“Forests and forest resources are crucial for Indonesia and the world fighting climate change,” said Director-General of Center for International Forestry Research (CIFOR), Robert Nasi, in his opening address at the signing of the Memorandum of Understanding with CIFOR and the Indonesian government last week.
Since 1997 CIFOR has called Indonesia its home. The sprawling country, spread over 17,000 islands, provides a rewarding base for forest researchers. It’s home to the world’s third largest rainforest, has half of the world’s peatlands and a quarter of its mangroves. All of these have provided the world with carbon sinks for millennia. Now, whether they mitigate or accelerate climate change- brought about when their centuries-old stored carbon is released into the atmosphere on their destruction – lies in their immediate management.
“Every aspect of forestry is political activity,” says Minster of Environment and Forestry, Siti Nurbaya Bakar, who says that experts and policymakers ‘mutually construct’ policy. Unable to attend the ceremony in person, Agus Justianto, Director-General of her government’s research agency, Forestry and Environmental Research Development and Innovation Agency of the Government of Indonesia (FOERDIA) delivered her words.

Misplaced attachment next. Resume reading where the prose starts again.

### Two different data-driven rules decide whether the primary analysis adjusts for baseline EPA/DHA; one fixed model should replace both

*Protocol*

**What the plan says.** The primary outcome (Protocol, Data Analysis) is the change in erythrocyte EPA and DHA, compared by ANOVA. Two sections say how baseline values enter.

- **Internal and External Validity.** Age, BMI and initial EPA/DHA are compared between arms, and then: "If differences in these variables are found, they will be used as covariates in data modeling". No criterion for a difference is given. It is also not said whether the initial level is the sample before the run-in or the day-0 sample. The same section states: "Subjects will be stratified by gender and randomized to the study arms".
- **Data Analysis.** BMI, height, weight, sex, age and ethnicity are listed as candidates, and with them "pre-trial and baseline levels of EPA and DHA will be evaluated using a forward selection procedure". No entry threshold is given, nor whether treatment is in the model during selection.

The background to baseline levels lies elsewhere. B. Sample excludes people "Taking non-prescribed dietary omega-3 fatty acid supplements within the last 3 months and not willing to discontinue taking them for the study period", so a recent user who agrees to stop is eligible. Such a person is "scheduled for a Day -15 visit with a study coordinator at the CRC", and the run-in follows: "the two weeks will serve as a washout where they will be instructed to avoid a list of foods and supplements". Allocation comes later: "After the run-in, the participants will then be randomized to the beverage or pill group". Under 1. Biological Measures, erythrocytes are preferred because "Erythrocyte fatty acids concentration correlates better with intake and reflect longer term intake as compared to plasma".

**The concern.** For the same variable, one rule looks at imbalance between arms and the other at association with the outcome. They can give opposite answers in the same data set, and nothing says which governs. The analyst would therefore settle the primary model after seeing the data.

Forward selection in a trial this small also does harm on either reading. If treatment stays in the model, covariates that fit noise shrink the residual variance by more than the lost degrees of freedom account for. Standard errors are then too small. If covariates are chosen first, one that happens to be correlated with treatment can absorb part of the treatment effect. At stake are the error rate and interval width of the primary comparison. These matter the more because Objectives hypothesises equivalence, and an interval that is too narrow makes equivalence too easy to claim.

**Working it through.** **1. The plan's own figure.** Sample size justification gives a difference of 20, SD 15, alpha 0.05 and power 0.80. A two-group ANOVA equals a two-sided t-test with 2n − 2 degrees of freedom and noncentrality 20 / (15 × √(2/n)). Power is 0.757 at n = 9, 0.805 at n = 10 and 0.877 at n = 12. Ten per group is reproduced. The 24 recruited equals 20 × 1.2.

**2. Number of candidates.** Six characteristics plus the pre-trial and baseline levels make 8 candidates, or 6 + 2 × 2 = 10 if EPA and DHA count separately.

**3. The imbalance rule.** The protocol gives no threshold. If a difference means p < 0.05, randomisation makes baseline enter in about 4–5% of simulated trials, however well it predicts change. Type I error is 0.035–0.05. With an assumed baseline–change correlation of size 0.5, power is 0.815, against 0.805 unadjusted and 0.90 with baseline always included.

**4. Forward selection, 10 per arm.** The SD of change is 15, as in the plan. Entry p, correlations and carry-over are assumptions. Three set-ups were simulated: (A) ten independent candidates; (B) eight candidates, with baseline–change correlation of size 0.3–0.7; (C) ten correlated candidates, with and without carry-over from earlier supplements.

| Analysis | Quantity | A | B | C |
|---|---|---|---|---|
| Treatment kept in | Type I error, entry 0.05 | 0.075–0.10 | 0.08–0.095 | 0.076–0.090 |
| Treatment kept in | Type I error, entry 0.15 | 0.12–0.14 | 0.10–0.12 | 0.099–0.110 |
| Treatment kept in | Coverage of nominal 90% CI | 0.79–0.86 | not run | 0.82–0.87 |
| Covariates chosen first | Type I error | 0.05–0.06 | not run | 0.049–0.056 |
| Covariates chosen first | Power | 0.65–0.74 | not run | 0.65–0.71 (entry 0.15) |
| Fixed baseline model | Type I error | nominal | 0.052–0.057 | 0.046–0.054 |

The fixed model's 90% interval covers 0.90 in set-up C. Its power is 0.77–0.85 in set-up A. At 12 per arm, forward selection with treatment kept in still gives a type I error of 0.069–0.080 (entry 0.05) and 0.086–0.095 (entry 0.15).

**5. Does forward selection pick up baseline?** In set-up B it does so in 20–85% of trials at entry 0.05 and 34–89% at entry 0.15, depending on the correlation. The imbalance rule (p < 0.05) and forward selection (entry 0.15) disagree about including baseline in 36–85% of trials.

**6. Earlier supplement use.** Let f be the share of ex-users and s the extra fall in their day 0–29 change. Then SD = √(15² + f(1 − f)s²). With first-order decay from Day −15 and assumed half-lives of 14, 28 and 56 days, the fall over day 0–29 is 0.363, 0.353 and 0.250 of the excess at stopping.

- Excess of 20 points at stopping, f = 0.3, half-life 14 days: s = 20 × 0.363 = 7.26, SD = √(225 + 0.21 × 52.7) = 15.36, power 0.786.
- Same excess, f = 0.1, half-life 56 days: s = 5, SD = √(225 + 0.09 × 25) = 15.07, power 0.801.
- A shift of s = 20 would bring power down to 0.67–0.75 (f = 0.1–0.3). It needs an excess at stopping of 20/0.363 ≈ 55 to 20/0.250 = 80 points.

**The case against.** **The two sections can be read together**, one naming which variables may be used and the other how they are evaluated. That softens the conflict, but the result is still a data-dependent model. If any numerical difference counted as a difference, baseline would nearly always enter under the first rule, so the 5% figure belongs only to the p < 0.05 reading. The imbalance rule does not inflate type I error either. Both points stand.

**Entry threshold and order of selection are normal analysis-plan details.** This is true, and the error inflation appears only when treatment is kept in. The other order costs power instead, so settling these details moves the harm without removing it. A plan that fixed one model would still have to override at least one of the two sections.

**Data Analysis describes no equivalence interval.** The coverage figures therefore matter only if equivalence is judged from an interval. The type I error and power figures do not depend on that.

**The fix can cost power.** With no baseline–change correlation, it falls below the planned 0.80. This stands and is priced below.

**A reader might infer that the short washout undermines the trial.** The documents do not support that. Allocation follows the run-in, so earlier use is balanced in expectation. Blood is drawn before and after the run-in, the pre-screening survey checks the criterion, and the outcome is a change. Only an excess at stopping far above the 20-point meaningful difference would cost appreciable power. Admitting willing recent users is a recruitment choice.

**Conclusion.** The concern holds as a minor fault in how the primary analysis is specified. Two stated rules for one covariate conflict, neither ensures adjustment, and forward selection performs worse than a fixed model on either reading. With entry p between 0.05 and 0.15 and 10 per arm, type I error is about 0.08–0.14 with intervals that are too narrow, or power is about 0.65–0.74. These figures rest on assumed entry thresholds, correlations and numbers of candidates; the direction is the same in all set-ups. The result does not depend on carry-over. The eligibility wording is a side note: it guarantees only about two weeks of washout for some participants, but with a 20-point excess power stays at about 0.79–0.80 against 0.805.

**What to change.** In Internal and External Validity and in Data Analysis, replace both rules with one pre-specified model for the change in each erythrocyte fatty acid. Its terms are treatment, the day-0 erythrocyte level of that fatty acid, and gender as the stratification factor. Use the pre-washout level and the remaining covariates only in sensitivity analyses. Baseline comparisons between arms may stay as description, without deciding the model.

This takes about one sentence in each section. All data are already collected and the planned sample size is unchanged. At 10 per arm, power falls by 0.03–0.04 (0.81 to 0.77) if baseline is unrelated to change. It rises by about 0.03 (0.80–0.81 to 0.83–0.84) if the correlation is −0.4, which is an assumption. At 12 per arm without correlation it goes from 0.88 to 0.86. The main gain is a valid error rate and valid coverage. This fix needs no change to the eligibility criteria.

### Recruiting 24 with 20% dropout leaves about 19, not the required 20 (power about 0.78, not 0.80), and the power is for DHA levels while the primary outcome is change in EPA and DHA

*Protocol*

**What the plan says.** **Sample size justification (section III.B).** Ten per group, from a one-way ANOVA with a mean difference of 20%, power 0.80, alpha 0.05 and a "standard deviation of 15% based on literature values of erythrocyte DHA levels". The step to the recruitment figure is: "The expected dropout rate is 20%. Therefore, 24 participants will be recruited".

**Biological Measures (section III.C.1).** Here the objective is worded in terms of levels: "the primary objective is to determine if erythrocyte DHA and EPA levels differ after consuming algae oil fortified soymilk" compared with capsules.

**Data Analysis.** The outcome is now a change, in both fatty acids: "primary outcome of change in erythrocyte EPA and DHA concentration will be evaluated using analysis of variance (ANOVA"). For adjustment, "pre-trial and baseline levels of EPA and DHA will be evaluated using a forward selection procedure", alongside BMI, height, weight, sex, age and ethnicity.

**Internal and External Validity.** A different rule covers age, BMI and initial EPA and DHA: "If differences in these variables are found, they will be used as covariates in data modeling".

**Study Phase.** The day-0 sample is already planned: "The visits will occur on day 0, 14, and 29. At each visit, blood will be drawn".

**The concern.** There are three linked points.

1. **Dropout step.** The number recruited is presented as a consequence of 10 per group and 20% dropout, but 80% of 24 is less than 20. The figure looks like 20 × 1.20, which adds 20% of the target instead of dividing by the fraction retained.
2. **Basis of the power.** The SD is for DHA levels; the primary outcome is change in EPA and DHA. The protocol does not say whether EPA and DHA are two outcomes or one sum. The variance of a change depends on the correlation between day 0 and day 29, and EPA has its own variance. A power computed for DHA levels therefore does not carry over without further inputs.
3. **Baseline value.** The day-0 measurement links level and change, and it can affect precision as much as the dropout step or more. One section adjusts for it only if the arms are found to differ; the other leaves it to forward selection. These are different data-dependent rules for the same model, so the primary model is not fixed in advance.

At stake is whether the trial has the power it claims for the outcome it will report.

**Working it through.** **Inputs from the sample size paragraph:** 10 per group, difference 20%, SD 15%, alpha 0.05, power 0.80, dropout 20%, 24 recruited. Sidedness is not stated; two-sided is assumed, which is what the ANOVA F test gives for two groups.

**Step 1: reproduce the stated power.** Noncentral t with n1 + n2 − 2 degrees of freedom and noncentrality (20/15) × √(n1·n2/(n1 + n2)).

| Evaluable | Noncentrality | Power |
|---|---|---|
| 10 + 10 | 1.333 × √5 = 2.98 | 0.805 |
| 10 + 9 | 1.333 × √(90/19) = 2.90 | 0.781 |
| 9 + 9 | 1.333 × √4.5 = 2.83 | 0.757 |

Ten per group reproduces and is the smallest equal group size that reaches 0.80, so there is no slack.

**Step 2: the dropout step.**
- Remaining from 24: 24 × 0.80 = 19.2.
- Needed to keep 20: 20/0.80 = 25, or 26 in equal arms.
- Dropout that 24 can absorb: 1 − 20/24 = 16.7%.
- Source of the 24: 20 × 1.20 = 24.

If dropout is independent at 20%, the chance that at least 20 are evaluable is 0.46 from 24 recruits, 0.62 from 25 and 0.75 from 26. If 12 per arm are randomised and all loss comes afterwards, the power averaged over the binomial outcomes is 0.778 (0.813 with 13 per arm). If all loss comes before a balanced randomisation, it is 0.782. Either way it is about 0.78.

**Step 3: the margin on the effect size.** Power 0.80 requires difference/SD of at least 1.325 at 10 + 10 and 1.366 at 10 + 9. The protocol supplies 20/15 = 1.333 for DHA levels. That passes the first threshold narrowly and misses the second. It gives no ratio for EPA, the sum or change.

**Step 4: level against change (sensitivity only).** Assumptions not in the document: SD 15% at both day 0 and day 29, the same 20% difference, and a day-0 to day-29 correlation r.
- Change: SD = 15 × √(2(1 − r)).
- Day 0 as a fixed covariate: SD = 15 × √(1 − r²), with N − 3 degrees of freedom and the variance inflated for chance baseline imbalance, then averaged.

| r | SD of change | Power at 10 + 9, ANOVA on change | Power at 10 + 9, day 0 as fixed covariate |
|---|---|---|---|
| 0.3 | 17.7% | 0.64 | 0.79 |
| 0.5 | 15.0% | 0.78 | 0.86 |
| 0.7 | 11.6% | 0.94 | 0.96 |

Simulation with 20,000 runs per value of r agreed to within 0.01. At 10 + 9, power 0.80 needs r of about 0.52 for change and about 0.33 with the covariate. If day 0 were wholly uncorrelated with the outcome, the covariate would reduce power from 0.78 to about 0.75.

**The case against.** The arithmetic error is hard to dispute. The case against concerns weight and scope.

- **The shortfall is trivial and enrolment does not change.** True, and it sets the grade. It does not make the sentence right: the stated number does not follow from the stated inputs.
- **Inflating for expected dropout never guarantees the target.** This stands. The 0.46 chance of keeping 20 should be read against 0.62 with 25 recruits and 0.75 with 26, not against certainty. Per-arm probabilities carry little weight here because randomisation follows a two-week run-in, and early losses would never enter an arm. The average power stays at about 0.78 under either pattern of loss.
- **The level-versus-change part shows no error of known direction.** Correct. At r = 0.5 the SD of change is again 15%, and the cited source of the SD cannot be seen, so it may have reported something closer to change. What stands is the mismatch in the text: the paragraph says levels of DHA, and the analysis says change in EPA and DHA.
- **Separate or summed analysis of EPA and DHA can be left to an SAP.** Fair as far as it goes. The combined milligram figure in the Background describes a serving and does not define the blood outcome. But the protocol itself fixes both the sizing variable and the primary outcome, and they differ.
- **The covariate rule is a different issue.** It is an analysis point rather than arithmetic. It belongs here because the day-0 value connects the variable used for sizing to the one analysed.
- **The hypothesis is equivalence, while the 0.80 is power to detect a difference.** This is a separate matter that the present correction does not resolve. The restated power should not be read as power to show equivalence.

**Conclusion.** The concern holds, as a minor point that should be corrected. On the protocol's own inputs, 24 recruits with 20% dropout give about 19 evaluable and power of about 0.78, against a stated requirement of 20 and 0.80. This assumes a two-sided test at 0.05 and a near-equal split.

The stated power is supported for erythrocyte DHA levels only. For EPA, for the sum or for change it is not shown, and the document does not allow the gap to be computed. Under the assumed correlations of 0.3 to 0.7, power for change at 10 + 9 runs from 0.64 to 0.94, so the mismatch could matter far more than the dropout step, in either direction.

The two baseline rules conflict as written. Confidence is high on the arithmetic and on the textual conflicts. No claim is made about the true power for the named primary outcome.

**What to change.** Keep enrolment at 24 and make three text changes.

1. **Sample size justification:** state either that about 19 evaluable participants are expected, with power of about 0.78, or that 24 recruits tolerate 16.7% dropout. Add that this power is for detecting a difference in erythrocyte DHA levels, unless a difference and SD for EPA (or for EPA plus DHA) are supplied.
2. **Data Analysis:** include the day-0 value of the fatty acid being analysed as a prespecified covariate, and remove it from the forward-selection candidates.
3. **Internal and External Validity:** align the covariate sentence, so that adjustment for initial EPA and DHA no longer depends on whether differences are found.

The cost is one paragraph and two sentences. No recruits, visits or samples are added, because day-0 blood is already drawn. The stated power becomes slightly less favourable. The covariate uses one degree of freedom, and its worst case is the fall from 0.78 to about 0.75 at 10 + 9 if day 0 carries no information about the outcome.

“I expect both parties will mobilize science into action and also translate international movements for people’s welfare,” he said on Minister Nurbaya’s behalf.
Indonesia has made progress in protecting forests. According to government figures, the annual deforestation rate has gone from 1.09 million hectares to 480,000 hectares in the last three years and achieved a six times reduction from 2000.
While recognizing these achievements, Nurbaya highlighted the dangers of mismanaging forests, adding that their destruction can be a “major contributor to carbon emissions, mainly due to forest fires – especially in peatlands.”
Nurbaya said the partnership between CIFOR and FOERDIA is crucial as Indonesia enters a ‘new paradigm in forest research and development.’